Croatia, COVID and CroCard: The payments innovation helping domestic tourism
Tourism in Croatia has nearly doubled in a decade.
Last summer, nearly 21 million holidaymakers visited its picturesque coastal and inland resorts, compared with just under 11 million in 2009. Now Croatia wants to develop year-round tourism and promote less well-known destinations. It also wants to nurture its domestic market, particularly in the wake of the sharp drop in international travel that resulted from the global COVID-19 pandemic.
It does this by incentivising locals with the CroCard, a tax-friendly payment initiative, designed to stimulate spending by Croatians at home. Employers preload the cards, issued by a commercial bank, with up to 330 euros of an employee’s pre-tax income. Cardholders can then use CroCard at hotels and other accommodation, restaurants, and shops at resorts with the opportunity to receive discounts.
Tonči Glavina, Secretary of State at the Ministry of Tourism, joins Visa Navigate to further explain the initiative.
Visa Navigate (VN): Firstly, how did the CroCard scheme come about?
Tonči Glavina (TG): CroCard – short for the Croatian Tourist Card – is modelled on the SZÉP card used in Hungary, which has been issued to about 1.5 million people and accepted at more than 24,000 merchants. Research has shown that, on average, cardholders spend more on the SZÉP card and tend to stay longer at resorts compared with tourists who use other forms of payment.
CroCard is one of several ideas designed to bolster domestic tourism. Encouraging local trade will help the industry all year round. We’ve wanted to increase domestic tourism since well before coronavirus. In a way, the health scare has helped CroCard because more Croatians have been holidaying at home this year.
VN: So, for the uninitiated, tell us about Croatia as a holiday destination?
TG: People love the sun and the sea, of course. Summer temperatures here average 30 degrees Centigrade. That’s mid 80s Fahrenheit. We have 1,750 kilometres of mainland coastline and more than 1,000 islands. The cities of Dubrovnik, Zagreb and Split – my hometown – draw big crowds as does the unspoilt lakeland beauty of the Plitvice National Park. Inland, there is much to discover.
VN: Croatia seems to be popular with holidaymakers in Western Europe fairly recently. Is it fair to say that tourism expanded in recent years?
TG: Yes. We’ve seen growth of around 30 per cent between 2016 and 2019. There were 20.7 million arrivals last year – the equivalent of five times Croatia’s own population. Around 90 per cent were international travellers. There were 108.6 million overnight stays.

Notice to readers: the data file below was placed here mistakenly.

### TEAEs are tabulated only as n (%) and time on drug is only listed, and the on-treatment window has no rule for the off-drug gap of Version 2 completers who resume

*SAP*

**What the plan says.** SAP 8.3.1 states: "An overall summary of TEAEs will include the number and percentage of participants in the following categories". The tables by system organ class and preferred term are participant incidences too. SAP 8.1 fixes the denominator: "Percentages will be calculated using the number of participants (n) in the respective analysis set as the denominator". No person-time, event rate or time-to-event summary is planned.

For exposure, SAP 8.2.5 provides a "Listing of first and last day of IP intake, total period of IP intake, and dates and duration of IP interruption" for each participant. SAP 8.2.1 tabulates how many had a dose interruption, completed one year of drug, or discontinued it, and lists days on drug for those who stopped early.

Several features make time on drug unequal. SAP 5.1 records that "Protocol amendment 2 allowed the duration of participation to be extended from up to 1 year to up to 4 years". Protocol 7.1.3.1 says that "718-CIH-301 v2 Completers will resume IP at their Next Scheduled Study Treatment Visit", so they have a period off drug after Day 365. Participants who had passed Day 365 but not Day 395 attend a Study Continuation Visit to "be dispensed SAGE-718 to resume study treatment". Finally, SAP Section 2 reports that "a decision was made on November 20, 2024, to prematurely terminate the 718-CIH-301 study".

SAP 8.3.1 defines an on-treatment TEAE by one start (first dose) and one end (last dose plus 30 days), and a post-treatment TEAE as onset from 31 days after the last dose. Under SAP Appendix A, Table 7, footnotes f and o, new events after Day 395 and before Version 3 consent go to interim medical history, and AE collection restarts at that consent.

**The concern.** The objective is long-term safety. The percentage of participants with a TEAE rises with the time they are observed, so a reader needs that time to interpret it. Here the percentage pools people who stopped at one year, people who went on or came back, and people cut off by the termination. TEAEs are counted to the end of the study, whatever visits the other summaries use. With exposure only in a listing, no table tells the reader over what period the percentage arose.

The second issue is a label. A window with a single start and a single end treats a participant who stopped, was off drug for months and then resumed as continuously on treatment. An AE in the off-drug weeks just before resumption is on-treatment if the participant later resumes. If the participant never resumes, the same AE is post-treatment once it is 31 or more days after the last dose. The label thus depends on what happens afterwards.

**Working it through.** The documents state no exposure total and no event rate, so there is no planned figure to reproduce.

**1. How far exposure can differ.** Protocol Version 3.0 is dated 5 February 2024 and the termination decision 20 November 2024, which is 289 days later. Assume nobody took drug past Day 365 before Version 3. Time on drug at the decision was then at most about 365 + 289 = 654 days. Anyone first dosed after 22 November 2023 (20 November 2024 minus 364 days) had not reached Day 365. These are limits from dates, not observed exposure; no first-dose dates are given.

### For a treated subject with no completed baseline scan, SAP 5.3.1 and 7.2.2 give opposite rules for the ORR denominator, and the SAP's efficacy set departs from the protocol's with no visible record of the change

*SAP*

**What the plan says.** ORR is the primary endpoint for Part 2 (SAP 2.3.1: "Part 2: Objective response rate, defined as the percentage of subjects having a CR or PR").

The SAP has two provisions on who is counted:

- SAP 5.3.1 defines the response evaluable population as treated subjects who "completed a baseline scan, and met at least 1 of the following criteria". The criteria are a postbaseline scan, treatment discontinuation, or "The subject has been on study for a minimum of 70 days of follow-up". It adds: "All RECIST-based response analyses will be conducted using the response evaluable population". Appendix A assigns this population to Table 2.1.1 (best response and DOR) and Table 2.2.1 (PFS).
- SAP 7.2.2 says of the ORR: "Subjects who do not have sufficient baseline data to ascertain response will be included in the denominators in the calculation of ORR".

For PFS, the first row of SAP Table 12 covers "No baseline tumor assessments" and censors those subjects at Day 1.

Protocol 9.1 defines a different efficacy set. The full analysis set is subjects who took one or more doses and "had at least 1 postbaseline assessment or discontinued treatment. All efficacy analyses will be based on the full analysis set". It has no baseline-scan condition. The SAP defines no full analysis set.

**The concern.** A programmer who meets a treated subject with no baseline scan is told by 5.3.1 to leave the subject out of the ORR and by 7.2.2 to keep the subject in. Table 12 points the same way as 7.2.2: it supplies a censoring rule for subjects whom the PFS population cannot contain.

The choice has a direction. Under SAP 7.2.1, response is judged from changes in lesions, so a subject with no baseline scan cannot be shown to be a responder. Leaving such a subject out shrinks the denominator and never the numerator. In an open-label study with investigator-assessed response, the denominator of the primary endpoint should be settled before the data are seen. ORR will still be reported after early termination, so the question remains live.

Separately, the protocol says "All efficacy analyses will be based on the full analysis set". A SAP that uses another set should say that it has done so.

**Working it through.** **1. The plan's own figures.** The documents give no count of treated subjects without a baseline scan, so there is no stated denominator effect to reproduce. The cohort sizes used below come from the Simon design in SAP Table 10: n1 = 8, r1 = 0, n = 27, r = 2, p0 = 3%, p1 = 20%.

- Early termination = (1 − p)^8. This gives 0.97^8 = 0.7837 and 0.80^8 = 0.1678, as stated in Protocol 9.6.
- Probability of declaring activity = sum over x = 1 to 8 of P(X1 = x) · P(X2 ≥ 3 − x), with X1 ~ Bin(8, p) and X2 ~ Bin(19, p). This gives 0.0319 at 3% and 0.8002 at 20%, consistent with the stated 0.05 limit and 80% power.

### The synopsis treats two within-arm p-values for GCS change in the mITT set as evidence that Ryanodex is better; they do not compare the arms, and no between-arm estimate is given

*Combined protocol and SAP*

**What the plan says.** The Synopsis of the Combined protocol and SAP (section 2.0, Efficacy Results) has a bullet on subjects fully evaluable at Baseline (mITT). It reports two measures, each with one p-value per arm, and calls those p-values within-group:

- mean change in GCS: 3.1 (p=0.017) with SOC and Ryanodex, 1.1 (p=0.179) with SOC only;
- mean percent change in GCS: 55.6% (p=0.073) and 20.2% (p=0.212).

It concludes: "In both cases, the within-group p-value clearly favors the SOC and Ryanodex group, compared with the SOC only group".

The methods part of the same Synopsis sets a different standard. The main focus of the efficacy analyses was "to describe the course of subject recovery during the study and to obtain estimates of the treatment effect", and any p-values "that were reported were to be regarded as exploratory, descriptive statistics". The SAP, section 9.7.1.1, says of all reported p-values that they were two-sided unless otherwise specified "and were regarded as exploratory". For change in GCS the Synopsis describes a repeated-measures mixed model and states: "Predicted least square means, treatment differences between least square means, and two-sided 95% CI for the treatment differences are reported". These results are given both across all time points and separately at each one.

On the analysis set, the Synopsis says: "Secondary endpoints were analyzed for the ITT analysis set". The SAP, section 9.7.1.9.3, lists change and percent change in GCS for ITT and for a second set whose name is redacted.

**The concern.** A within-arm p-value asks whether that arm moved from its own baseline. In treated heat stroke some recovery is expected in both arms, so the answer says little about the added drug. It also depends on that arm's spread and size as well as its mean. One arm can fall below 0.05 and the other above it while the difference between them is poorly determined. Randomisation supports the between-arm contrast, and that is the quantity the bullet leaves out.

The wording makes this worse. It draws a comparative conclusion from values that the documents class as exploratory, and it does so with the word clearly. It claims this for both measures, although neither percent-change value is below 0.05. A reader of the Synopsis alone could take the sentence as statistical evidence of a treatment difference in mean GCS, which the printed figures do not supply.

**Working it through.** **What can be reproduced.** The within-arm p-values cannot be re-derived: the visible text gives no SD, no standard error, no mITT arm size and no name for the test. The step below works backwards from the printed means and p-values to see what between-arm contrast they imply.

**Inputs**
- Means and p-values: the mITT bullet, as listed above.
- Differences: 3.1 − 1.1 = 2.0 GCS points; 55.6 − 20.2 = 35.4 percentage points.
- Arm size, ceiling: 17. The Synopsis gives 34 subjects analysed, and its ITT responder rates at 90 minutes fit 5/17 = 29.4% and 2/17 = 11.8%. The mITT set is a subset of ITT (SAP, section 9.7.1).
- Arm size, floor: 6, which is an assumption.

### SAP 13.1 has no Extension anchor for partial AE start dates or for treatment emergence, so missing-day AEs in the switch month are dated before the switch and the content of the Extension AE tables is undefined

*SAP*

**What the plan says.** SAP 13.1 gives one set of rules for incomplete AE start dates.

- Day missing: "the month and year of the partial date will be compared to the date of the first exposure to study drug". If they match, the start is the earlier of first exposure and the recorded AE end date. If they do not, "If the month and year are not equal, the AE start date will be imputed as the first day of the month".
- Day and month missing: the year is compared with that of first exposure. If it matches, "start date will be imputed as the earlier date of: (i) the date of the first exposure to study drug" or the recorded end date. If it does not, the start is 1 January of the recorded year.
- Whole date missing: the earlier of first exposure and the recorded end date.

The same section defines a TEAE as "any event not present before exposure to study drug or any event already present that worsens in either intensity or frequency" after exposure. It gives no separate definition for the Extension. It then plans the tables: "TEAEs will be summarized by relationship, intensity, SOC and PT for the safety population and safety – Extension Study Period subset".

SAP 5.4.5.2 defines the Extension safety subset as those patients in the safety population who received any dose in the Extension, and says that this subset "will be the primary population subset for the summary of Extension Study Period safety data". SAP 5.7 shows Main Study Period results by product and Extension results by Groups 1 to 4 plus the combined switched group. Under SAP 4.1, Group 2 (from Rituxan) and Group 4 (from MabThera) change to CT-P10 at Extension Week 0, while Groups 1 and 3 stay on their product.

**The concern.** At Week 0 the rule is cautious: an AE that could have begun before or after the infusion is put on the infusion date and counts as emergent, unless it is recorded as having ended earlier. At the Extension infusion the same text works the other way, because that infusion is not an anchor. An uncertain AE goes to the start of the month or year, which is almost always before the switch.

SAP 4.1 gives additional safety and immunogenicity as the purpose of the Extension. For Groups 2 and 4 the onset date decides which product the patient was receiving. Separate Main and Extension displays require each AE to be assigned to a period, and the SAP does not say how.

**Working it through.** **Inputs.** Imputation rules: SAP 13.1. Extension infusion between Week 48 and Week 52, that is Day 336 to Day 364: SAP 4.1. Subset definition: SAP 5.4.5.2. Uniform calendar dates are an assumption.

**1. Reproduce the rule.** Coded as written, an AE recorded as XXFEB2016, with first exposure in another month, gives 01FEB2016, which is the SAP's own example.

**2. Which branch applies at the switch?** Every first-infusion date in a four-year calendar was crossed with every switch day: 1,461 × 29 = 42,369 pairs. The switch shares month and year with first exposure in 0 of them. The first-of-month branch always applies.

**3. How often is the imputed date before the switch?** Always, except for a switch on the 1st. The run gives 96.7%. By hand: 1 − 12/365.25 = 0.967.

VN: Where is the growth coming from?
TG: We see stable growth from our traditional and closer markets such as Germany, Austria, Italy and the Czech Republic. Improving air links means we have welcomed many more people from further afield. Nearly one million people came from the United Kingdom in 2019. Visitors from the USA rose 85 per cent to 655,000 and China 174 per cent to 280,000.
VN: What about the domestic market?
TG: Compared to other countries, the domestic market is relatively small. Only 12-13 per cent of turnover is domestic tourism.
VN: Overall, what’s the contribution of tourism to Croatia’s economy?
TG: Tourism accounts for one-fifth of Croatia’s national income. That’s twice the European average. It earned us 10.5 billion euros last year. Around 50,000 Croatians are employed in tourism directly with many more in family rental and linked leisure and hospitality sectors. In all, travel and hospitality accounts for around one in every eight Croatian jobs. It’s a vital industry for the country.
VN: It was all going so well. Then COVID hit?
TG: Yes, it’s been quite a blow. We were expecting another record year but it was not to be – not this year, anyway.
VN: Initially, trade came to a stand-still, I understand. Are you back in business now?
TG: Yes, we have worked hard on health and safety measures. We have opened up to all tourists from EU countries and the Schengen area, where there is unrestricted movement of people across 26 countries. Anyone else can come to Croatia with a booking for accommodation or similar confirmation and negative PCR test. Right now we have some of the best tourism results in the Mediterranean.
VN: What are your expectations for foreign visitors this summer?
TG: We originally planned for 30% of last year’s tourism traffic, but we are now actually closing on 50%, which is tremendous success.
VN: CroCard will help domestically. What have been your expectations for the scheme this summer?
TG: It’s hard to be sure about this summer but in the longer term we think it could bring between 2.7 and 5.4 billion kuna (350-700 million euros) additional spending and create between 10,000 and 21,000 new jobs.
VN: What has the response been like from employers and merchants in resorts?
TG: We are only in the start-up phase so we are growing from a small base. There has been a lot of interest so far.
VN: Do you have a sense of how many people will apply for the card?
TG: It should do well. Tax breaks are always popular! It will make domestic holidays more affordable for Croatians. We believe that more and more companies will allow their employees to take part and benefit, especially after the end of the pandemic and the gradual stabilisation of the economy.